Reed & Bell History


Reed & Bell had a franchised agreement with of A & W Root Beer that expired in 1945.

Brief Summary: Roy Allen opened a hamburger and root beer stand 1919. In 1920 Allen formed a partnership with one of his employees ( Frank Wright ) and named the company A & W Root Beer..

In 1924, Allen bought out his partner's share of the business, and at the same time, Allen registered the name "A&W Root Beer" and the A&W logo with the United States Patent and Trademark office.

To expand his new business throughout the western United States, his first move was to establish a franchise restaurant chain for A&W Root Beer Stands. He sold the rights to franchises in Oregon, California, Washington, Nevada, and Arizona to two businessmen, H.C. Bell and Lewis Reed, the outlets within these states were renamed "Reed & Bell Root Beer."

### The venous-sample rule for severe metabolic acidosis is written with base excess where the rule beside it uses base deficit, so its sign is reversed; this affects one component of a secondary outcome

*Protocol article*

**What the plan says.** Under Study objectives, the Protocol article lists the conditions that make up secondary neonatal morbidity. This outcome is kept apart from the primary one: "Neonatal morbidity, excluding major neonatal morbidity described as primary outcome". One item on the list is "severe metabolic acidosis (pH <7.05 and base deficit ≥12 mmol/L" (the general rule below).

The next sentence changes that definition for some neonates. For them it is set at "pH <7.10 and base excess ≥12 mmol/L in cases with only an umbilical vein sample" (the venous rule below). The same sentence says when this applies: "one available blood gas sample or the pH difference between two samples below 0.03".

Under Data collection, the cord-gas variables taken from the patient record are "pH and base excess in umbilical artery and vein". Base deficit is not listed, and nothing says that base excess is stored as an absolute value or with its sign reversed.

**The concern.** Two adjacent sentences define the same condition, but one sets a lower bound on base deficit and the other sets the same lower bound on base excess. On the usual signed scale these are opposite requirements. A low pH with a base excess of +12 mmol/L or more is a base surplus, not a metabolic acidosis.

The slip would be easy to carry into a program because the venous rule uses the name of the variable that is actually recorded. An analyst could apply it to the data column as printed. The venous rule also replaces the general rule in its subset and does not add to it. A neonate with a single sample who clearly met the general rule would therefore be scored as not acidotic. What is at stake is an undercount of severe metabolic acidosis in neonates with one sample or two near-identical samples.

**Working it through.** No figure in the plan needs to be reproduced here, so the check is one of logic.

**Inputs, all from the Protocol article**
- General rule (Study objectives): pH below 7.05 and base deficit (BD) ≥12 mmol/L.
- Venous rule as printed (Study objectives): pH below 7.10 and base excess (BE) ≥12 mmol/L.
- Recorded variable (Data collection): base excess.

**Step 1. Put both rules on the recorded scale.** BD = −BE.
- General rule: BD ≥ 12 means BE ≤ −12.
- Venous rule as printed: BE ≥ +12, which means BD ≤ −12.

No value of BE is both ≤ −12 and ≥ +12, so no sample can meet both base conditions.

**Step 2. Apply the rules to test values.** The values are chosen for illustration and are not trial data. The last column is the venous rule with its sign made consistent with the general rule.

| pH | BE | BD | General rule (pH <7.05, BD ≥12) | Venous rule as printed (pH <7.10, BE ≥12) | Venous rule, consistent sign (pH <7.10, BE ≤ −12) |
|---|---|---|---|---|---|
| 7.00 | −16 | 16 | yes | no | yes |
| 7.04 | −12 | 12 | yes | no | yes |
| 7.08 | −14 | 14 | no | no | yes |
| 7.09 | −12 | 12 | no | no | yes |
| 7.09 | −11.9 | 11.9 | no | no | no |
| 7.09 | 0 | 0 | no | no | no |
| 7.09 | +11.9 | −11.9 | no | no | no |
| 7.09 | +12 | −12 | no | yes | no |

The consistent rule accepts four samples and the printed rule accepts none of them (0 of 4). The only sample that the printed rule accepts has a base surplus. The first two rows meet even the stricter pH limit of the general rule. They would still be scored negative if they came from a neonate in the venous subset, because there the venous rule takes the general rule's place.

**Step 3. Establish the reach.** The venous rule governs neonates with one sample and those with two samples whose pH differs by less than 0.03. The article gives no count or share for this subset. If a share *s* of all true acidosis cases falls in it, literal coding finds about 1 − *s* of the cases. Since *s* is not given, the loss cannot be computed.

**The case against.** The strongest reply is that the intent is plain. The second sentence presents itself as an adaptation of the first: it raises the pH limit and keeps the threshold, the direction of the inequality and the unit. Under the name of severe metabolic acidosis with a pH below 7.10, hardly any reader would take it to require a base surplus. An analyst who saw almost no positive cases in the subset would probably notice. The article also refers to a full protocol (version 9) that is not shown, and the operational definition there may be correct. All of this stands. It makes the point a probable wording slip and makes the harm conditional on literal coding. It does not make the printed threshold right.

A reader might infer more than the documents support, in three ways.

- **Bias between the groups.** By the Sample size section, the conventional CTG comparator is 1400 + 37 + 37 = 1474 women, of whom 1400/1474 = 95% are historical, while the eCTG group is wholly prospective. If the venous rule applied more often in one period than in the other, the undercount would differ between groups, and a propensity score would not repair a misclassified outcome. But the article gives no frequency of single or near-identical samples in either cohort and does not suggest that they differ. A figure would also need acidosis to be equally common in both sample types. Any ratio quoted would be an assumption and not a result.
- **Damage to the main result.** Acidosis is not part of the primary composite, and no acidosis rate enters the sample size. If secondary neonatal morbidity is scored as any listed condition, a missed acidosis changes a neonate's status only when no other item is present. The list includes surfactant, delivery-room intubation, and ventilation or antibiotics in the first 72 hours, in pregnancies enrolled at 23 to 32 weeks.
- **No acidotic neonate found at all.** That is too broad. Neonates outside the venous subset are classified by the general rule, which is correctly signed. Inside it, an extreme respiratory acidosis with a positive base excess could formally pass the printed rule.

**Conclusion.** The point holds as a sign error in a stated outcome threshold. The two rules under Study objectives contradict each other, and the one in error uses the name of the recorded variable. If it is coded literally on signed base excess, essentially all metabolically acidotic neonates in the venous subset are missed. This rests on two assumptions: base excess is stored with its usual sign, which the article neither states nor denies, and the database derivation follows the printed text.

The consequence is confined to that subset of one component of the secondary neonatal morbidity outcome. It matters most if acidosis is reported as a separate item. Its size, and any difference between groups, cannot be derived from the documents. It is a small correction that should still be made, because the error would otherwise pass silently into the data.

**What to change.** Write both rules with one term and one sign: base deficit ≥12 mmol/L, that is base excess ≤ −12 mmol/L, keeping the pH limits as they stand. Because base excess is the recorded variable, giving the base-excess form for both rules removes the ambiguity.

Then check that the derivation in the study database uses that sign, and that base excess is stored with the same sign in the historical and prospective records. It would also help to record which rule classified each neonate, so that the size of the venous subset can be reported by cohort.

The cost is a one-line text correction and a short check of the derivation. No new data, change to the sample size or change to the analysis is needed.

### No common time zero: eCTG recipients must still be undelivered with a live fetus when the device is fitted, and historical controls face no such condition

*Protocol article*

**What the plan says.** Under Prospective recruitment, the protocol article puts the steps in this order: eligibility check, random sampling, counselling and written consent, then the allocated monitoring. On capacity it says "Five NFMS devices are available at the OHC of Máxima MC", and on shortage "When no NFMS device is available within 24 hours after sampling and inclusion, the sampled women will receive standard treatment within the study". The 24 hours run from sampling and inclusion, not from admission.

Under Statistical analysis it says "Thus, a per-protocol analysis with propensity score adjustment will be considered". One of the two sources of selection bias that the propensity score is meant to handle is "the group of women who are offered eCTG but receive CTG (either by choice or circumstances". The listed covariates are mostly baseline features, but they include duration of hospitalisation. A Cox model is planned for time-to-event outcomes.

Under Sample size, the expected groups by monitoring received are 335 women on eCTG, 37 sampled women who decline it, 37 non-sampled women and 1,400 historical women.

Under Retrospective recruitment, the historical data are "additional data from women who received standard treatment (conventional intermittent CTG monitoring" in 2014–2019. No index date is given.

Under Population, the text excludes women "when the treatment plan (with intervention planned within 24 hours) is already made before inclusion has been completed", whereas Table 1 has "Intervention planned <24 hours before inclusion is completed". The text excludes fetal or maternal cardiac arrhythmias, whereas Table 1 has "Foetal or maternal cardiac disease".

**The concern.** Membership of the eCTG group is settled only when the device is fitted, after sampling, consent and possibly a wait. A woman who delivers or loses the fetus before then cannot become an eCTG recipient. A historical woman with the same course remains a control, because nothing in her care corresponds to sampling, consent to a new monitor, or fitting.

Then Allen moved to Salt Lake City, Utah and restarted his business. By selling A&W franchises throughout the United States, except for the five states where he had sold the rights to Bell and Reed, Allen created the very first restaurant chain in America. Demanding and meticulous in his franchise agreements, Allen stipulated in each contractual arrangement the precise design and floorplan of each root beer drive-in restaurant, the design and weight of the mugs his root beer was to be served in, and the mixture of the brew that had established his reputation and had given him a fortune. By the end of the 1920s, the A&W Root Beer Drive-In was becoming a common sight to many Americans.

When Reed and Bell's franchise agreement expired in 1945, the A&W rights reverted to Allen, along with all the outlets run by the two men.  Click here to read the full story.